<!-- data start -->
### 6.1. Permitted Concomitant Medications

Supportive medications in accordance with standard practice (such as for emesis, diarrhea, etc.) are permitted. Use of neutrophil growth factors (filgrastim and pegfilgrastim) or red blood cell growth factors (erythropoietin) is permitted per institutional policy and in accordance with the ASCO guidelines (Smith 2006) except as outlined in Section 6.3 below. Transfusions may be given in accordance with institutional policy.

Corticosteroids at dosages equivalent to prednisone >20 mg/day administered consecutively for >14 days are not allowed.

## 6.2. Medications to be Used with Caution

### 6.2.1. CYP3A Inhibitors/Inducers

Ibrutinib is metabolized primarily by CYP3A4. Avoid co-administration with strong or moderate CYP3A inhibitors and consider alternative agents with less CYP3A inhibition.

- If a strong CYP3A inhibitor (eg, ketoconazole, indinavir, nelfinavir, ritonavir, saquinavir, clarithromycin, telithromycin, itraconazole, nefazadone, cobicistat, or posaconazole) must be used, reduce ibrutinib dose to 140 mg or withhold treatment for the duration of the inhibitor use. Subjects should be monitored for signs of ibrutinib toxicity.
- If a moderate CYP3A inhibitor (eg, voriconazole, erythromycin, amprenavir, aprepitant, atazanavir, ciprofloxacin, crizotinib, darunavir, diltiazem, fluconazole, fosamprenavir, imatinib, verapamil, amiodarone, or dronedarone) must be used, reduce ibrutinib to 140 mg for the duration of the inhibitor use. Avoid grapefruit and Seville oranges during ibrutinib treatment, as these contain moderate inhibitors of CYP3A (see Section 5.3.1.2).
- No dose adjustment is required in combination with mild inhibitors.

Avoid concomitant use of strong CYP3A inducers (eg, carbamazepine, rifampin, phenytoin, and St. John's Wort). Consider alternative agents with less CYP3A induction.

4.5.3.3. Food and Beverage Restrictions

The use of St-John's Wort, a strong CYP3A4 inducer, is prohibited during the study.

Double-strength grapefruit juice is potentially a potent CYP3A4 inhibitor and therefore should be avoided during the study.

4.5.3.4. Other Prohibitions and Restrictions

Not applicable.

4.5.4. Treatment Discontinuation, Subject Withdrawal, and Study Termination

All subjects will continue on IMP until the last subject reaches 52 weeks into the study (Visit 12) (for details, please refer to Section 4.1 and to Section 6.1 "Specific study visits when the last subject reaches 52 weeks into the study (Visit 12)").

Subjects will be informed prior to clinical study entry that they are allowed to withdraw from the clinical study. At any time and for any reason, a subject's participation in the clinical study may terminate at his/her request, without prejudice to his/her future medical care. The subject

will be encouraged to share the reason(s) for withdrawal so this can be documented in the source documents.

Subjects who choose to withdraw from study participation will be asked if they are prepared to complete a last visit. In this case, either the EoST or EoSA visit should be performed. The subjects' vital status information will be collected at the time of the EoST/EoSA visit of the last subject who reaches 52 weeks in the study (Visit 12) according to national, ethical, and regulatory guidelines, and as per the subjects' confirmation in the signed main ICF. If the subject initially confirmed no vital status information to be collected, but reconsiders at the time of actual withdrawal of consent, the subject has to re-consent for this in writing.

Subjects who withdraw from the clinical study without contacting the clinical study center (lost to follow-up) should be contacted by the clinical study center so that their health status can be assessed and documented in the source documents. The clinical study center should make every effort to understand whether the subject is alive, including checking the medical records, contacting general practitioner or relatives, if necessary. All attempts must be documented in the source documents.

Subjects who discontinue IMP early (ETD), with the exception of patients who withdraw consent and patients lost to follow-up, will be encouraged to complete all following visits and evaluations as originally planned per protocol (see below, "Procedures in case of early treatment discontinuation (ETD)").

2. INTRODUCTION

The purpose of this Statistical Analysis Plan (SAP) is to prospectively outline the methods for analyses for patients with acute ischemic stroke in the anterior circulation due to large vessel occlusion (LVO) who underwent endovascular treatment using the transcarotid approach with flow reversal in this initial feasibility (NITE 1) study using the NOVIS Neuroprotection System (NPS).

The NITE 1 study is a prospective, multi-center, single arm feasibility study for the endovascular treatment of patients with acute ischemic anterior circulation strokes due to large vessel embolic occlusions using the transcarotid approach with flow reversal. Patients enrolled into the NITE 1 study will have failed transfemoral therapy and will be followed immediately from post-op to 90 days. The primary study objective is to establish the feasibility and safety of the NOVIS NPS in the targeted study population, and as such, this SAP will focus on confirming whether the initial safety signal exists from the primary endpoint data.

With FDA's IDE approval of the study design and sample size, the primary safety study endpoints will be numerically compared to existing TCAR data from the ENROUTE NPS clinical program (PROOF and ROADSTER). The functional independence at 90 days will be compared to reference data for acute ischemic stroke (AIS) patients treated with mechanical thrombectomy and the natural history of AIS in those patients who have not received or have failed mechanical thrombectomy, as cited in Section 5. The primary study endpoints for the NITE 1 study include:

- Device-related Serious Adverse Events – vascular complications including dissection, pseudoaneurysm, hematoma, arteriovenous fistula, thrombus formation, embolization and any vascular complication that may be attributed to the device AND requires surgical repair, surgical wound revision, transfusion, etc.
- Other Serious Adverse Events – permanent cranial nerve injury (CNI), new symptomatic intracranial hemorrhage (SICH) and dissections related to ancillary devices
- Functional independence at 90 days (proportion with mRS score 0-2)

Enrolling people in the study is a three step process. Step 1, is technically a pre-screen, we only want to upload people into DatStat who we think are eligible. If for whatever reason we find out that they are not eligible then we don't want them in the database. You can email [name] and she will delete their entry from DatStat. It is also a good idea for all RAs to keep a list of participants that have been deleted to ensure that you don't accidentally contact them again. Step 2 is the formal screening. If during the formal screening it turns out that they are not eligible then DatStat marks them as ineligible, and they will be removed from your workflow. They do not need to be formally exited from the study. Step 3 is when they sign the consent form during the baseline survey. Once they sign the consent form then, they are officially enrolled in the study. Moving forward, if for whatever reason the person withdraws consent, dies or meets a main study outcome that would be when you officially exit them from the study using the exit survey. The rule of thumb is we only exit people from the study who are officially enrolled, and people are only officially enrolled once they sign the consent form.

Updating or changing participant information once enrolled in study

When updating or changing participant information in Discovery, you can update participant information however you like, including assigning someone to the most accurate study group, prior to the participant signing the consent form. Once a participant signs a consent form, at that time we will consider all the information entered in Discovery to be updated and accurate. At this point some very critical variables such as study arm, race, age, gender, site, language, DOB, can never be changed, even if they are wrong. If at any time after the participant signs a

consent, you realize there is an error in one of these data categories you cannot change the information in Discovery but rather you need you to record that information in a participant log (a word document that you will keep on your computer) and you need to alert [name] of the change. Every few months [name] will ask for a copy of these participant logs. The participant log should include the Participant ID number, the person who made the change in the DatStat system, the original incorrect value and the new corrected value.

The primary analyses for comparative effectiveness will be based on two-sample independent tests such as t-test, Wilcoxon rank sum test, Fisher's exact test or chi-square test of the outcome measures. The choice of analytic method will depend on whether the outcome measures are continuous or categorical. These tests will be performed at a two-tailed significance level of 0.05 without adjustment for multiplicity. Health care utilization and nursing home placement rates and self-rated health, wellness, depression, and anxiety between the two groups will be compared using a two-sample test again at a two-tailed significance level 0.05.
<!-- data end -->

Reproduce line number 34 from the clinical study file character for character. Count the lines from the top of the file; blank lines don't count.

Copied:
The primary analyses for comparative effectiveness will be based on two-sample independent tests such as t-test, Wilcoxon rank sum test, Fisher's exact test or chi-square test of the outcome measures. The choice of analytic method will depend on whether the outcome measures are continuous or categorical. These tests will be performed at a two-tailed significance level of 0.05 without adjustment for multiplicity. Health care utilization and nursing home placement rates and self-rated health, wellness, depression, and anxiety between the two groups will be compared using a two-sample test again at a two-tailed significance level 0.05.